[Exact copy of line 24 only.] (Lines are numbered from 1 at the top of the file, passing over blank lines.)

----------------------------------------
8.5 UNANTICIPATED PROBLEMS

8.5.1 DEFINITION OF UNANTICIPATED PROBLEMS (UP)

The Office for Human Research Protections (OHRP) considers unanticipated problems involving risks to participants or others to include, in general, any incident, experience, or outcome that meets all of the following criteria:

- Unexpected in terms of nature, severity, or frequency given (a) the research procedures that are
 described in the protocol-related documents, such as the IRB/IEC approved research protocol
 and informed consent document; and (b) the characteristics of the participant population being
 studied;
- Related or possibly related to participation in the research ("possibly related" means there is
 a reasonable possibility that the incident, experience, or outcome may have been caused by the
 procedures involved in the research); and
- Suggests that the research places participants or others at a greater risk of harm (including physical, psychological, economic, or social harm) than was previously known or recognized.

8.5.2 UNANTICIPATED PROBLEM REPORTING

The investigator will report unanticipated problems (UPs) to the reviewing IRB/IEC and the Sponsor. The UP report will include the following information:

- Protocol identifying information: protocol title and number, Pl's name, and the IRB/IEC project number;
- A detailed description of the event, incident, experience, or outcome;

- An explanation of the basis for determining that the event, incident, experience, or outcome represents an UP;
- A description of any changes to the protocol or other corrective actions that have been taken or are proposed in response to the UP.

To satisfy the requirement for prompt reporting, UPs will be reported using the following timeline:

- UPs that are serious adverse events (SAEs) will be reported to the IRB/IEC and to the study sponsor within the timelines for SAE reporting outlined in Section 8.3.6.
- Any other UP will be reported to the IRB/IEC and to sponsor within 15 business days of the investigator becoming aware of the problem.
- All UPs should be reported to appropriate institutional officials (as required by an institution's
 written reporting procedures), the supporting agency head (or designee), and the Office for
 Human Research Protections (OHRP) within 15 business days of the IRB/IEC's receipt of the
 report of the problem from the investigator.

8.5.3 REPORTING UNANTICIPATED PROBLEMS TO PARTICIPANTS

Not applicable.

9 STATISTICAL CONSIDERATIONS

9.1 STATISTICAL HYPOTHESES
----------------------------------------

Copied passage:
 report of the problem from the investigator.